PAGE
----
I like to repeat this from time to time: loading the appropriate sound driver on DragonFly consists of loading all the sound kernel modules and seeing which one sticks, in dmesg . Chances are good it’s snd_hda anyway.
This week’s BSDNow has a lot of “You will not regret knowing this” material – ZFS performance measurement, 2FA SSH, and using Netcat in various ways.
A good, oddball week.
- Happy #CIDRDay!
- Exploring OmniOS in a VM.
- Endless amounts of Commodore 64 games, in-browser. (via many places)
- Dangit, I missed posting about the Roguelike Celebration. (via)
- Software Heritage, archiving code. (thanks, Siju)
- Classic computers in Lego. Cuter than I thought possible. (via)
- Spleen – Monospaced bitmap fonts. A teeny terminal font, working down to 5×8. Designed on OpenBSD? I don’t know the tools used. (thanks, Frederic)
- Engineered Arts, a company that builds robots for interaction. What a fun job to have! (via)
- Bellingcat’s Online Investigation Toolkit. (via)
- 2018 IFComp entries. (via)
- everything you ever wanted to know about terminals (via)
- Oddness: the zoneinfo file on your computer right now could be affected by Earth speeding up.
Your unrelated comics link of the week: Draculagate, a book funded by Kickstarter. Watch the video.
To add to my ongoing slow fiddle with DragonFly: I’ve noted how to install in Hyper-V, and how to use Cygwin to connect to run X. Here’s another step: if you are using PuTTY/Pageant, as I am, and want to connect, Cygwin/X needs to be told to listen on TCP. Find your /usr/bin/startxwin file in Cygwin and change serverargs to:
And then in PuTTY, under Connection -> Session -> X11, check “Enable X11 forwarding”, set X display location to “:0.0”, and locate your .Xauthority file. It will be in your user’s Cygwin home directory. (tips found here)
plink can be used to create shortcuts – open an xterm directly into your DragonFly VM from your Windows desktop, for instance, with a shortcut that runs ‘plink <sessionname> xterm’.
If you are running a slightly newer version of Windows and aren’t trying to accommodate a ‘legacy’ PuTTY install, using Windows Subsystem for Linux may work better; I have not yet tried.
For the future edification of others: I mentioned I installed DragonFly under Hyper-V on a Windows 10 laptop. I wanted to be able to open a terminal on DragonFly while in my Windows environment. I have that now; here’s what I did:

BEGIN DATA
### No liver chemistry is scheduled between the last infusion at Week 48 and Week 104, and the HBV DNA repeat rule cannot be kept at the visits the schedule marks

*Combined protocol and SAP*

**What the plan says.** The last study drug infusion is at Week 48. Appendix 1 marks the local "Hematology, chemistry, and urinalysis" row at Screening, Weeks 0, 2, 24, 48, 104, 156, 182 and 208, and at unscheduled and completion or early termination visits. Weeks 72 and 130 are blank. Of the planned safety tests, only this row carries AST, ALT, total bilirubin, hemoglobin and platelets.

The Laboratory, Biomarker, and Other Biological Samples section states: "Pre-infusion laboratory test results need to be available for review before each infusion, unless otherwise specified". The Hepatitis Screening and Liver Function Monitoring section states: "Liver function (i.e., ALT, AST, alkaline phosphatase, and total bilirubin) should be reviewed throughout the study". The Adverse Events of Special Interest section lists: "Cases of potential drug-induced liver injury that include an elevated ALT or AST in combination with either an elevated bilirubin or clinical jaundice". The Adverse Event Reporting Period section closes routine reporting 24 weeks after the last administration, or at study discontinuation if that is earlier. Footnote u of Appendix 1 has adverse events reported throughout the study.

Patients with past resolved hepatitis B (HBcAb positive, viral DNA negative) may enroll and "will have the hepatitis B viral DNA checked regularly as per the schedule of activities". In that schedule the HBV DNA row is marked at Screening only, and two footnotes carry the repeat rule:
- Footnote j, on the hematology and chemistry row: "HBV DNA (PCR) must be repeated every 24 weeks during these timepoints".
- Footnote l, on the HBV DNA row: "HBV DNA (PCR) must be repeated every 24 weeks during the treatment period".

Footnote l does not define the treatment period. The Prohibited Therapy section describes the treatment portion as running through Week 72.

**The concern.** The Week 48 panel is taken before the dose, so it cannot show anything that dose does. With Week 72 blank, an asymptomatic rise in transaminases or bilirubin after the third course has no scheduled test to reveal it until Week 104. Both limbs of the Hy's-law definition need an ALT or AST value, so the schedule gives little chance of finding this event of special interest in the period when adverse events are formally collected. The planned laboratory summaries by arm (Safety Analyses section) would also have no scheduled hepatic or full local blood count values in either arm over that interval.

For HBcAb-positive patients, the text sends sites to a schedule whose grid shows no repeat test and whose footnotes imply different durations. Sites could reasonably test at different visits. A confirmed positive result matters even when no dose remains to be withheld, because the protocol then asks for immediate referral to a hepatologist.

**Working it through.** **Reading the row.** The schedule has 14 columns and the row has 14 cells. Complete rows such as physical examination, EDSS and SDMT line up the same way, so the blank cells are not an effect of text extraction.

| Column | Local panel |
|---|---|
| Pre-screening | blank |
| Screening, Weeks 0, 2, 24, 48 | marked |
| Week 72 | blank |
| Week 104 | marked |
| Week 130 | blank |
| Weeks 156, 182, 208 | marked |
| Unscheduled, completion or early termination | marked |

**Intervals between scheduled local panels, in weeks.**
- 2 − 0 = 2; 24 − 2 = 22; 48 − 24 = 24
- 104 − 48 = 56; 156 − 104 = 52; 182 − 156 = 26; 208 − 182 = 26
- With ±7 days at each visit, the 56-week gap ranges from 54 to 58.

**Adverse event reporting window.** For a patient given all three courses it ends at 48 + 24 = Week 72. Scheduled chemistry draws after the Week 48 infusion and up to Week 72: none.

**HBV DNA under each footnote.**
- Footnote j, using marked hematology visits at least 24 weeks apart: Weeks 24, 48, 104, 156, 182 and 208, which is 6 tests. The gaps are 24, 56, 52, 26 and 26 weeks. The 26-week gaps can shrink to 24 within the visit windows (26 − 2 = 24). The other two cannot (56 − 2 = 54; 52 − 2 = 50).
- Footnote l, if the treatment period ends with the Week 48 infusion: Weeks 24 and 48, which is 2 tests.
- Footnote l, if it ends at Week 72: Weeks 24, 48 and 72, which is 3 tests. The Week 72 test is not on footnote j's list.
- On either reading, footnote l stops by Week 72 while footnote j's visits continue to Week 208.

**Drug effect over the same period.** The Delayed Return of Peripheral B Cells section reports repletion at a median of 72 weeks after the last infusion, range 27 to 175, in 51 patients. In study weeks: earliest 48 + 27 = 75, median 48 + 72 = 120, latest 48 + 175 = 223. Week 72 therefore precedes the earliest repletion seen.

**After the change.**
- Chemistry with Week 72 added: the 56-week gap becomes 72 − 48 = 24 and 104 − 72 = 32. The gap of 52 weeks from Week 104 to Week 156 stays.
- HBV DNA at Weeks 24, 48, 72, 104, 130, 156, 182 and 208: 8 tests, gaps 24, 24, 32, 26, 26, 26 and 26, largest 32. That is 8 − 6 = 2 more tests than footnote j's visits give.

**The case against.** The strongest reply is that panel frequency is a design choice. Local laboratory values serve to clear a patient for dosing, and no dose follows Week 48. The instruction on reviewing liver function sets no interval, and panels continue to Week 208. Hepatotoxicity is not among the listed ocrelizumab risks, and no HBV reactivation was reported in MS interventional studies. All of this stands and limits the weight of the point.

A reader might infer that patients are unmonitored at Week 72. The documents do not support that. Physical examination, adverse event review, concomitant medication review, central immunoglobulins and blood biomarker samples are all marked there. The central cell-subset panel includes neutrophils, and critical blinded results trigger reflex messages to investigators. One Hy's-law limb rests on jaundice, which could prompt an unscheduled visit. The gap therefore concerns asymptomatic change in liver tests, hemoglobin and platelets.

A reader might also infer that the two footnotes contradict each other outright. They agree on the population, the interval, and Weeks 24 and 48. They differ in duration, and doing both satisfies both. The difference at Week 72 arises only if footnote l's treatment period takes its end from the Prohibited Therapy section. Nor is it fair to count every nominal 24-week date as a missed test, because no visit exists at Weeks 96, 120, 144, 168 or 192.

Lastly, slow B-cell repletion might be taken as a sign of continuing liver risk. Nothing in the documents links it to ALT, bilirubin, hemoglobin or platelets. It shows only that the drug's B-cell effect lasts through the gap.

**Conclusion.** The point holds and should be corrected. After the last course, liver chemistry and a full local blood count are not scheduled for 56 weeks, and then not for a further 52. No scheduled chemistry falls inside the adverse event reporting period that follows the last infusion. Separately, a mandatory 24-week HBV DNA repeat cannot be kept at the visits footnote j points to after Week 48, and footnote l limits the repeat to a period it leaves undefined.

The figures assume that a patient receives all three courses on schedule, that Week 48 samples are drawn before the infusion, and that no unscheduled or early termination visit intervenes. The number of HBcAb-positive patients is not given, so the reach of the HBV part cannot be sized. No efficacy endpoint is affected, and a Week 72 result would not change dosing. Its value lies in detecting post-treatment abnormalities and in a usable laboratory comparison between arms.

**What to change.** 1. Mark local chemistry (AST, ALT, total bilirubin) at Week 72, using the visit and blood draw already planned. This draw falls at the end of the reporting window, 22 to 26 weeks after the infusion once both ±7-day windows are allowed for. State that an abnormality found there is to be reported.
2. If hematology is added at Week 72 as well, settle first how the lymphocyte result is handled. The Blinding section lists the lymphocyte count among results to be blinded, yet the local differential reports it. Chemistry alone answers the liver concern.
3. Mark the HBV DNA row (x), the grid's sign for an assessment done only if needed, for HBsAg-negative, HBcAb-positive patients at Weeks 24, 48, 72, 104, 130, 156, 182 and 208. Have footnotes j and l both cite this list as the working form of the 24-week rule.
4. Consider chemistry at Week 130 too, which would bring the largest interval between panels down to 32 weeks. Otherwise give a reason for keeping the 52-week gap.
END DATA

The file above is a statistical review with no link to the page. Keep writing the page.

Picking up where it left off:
- Installed DragonFly in Hyper-V (see my prior install notes)
- Installed xorg on DragonFly. (pkg install xorg)
- Installed Cygwin/X on Windows 10 – specifically, the xauth, xorg, xterm, xclock, cygutils-x11, and openssh packages.
- In DragonFly, set these items in /etc/ssh/sshd_config :
- X11Forwarding Yes
- X11DisplayOffset 0
- XAuthLocation /usr/local/bin/xauth
- Run XWin Server on Windows 10.
- Run CygWin64 Terminal on Windows 10
- export DISPLAY=:0.0
- ssh -Y (address of DragonFly host)
- Once logged in, type ‘xterm’.
At this point, a terminal window should pop up on your Windows machine, showing your DragonFly username@hostname as the prompt. You are set!
Next steps – getting this working with PuTTY, Pageant, and Plink.
BSDNow 265 has a con report – the just-finished EuroBSDCon 2018 in Romania, plus the usual roundup of news items. One news item that will be useful someday: how to perform a BIOS update on a non-Windows computer.
I tried Hyper-V, and of course, I had to install a virtual DragonFly system. Sascha Wildner very helpfully pointed out that DragonFly on Hyper-V requires a legacy network adapter and a gen-1 image type; both changes you can make during initial setup. I’m noting it here for the benefit of future people walking down the same path.
Note: pick ‘legacy BIOS’ during the actual DragonFly install, too.